Why MFIs will (Finally) Crack the Solar Market

Photo credit: Michelle Hassan

We have long hoped that microfinance would hold the key to unlocking access to energy for low-income households. Until now, we have been largely disappointed. Now, in partnership with pay-as-you-go (PAYGo) solar providers, that hope may finally become reality.

The potential of microcredit for financing access to energy is clear. Accessing a grid connection or solar home system (SHS) requires a sizeable chunk of cash, and poor households don’t have it. They need to spread the investment out over time, paying in smaller increments, which is exactly what microcredit allows.

As natural as the linkage between solar home systems and microfinance seems, solar home systems are physical assets that must be distributed, explained, and maintained, which microfinance institutions (MFIs) are not well positioned to do. As a result, MFI solar lending programs typically run into service and maintenance issues. As one project report from Uganda notes: “There is a strong tendency to neglect putting a maintenance structure in place, but it is a serious mistake.” This creates additional repayment risk.

There are some success stories of SHS loans from MFIs such as:

  • IDCOL distributing over 4 million SHS through subsidized loans to off-grid households in Bangladesh
  • As part of RERED, Sri Lankan MFIs disbursed over 110,000 SHS loans in the 2000s
  • SELCO India partnered with rural banks and MFIs to distribute 200,000+ solar home systems since 1995

However, each of these “success stories” comes with a caveat. IDCOL has been in the news this year thanks to the rapid deterioration of its $238 million SHS portfolio after grid expansion and free solar giveaways. An assessment of a Sri Lankan MFI in the RERED project found a PAR60¹ of 35 percent and high defaults. SELCO offers a potentially more sustainable model, but the rate of growth is slow contrasted with the urgency of the task.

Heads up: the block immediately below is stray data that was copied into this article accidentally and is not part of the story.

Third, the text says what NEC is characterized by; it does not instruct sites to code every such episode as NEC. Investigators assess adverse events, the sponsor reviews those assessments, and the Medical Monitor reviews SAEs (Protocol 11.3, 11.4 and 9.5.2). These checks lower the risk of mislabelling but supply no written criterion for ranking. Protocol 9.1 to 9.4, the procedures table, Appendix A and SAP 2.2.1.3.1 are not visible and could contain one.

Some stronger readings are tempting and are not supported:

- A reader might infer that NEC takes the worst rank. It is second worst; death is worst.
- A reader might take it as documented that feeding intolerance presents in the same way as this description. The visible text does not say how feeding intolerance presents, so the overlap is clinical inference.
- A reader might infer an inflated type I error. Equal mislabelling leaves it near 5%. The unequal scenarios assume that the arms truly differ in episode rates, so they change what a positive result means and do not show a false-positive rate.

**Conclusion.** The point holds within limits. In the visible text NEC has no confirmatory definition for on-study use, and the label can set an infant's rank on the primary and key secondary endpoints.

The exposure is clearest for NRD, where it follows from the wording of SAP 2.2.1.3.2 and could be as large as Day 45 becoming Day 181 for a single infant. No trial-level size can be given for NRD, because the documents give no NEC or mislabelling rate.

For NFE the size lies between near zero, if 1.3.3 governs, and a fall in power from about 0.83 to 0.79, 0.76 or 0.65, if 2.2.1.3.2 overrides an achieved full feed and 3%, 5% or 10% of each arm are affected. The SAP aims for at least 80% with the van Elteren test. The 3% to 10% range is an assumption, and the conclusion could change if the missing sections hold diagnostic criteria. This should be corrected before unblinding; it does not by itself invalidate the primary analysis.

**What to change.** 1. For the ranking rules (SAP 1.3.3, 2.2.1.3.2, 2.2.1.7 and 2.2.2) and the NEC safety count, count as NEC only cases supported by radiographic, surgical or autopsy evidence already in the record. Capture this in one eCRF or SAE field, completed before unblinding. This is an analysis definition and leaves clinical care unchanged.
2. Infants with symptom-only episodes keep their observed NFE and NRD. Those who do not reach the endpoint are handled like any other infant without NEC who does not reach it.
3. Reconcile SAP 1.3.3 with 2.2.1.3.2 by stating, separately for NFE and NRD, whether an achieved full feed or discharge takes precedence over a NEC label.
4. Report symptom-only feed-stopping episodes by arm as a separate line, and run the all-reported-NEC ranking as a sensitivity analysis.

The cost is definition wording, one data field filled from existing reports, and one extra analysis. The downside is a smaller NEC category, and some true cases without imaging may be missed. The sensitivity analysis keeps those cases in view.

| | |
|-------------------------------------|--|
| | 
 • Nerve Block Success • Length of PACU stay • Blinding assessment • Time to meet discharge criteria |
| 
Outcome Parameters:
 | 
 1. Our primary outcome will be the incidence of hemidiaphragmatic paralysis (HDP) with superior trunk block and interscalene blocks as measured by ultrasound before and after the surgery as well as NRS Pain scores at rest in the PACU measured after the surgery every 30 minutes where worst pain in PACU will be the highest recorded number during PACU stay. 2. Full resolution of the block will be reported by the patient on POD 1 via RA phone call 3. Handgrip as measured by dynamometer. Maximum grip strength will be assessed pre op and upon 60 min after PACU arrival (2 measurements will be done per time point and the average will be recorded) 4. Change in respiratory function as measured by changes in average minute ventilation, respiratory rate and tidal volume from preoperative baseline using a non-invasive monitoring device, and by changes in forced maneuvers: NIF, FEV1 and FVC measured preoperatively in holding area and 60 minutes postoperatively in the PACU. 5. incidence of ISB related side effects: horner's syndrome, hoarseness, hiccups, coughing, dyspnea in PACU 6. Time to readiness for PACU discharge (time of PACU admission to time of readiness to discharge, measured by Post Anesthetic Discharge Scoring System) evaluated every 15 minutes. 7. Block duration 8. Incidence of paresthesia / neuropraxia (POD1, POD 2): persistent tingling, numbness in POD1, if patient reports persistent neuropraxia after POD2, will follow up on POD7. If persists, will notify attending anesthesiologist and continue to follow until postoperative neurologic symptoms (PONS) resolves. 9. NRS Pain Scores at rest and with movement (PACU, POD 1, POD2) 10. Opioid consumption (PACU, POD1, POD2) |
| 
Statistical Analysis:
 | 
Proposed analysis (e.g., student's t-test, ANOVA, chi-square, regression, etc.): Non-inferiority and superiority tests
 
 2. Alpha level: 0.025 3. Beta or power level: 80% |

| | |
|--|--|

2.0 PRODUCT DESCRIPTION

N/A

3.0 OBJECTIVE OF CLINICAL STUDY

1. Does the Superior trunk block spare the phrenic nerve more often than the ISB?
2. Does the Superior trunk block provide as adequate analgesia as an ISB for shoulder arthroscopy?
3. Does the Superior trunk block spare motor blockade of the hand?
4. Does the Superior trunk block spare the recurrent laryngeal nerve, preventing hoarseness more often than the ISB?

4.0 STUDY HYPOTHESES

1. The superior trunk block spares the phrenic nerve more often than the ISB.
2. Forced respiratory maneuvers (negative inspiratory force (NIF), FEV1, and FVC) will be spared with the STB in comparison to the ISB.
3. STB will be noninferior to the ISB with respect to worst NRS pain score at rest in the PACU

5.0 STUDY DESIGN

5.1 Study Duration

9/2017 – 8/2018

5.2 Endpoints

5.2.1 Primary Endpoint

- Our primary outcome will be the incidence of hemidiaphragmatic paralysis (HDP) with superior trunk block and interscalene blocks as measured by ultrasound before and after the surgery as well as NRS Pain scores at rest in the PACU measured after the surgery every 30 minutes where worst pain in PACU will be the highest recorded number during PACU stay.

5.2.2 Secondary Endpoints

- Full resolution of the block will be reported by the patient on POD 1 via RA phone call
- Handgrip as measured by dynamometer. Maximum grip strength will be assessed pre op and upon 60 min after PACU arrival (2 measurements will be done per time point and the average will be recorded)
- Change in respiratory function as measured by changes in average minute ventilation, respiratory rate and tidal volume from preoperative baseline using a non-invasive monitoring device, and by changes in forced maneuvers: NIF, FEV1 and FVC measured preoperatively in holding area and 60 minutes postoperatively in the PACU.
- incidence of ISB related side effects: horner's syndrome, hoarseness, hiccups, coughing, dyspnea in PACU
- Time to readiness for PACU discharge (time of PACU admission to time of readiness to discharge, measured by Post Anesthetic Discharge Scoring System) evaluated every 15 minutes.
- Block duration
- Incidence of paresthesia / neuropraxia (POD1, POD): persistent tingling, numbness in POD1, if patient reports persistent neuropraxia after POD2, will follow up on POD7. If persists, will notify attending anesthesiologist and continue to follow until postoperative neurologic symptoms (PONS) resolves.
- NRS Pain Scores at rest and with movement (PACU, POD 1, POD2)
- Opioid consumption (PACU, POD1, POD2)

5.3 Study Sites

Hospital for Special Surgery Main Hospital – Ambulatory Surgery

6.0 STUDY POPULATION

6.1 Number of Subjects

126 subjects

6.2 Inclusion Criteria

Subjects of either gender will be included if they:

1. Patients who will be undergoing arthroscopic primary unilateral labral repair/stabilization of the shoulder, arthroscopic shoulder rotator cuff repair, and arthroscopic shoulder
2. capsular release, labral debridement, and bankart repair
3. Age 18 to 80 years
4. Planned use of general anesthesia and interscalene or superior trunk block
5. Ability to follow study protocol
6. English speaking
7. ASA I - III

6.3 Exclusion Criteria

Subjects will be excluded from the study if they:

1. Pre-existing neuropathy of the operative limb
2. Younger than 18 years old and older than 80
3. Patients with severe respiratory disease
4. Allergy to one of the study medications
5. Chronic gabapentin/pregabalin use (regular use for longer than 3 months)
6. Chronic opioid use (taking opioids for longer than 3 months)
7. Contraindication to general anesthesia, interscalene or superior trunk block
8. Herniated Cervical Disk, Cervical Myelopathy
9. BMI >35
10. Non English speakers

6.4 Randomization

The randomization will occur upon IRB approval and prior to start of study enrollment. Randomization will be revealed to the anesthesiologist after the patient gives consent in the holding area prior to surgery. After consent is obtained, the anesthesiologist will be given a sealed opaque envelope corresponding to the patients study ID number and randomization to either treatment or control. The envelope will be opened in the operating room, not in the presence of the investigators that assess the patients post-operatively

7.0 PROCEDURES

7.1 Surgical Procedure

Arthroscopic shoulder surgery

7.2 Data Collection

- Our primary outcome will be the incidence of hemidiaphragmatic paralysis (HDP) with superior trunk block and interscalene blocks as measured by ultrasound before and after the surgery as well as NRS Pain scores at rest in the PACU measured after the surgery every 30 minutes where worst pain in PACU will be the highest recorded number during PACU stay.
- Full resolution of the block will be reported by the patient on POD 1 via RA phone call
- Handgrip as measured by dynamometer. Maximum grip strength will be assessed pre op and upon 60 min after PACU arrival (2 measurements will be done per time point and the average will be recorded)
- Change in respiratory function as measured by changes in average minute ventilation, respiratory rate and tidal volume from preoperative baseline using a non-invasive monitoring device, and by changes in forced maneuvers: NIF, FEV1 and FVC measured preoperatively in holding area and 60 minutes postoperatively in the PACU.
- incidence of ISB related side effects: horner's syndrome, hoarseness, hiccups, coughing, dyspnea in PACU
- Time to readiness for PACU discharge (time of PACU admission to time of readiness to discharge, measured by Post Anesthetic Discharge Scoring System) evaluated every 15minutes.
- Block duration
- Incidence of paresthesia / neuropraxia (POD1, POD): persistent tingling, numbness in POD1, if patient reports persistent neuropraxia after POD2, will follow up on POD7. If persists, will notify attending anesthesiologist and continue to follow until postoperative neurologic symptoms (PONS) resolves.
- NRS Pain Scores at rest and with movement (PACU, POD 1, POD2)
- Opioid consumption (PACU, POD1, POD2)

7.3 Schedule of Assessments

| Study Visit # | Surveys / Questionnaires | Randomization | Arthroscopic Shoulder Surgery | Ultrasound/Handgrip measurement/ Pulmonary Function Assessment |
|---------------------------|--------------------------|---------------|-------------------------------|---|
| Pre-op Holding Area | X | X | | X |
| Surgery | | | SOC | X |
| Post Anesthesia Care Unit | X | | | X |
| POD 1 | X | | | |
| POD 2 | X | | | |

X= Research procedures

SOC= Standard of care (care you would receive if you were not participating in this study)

Given these shortcomings of MFI lending for SHS, the rapid growth of PAYGo solar — especially in Africa where many remain financially excluded and energy poor — is unsurprising. In fact, PAYGo providers seem to be beating MFIs at their own game!

PAYGo solar has much in common with microfinance: the same customer profile, similar loan size/tenor, and comparable risk factors. But a PAYGo loan takes minutes to procure, is flexible to repay, and only requires basic ID and a deposit. It is faster, easier and more flexible than traditional MFI loans with their lengthier applications, house visits, strict repayment schedules, and collateral requirements. A few hours after deciding to buy solar, a PAYGo borrower is using their lights. The MFI borrower is still in the dark.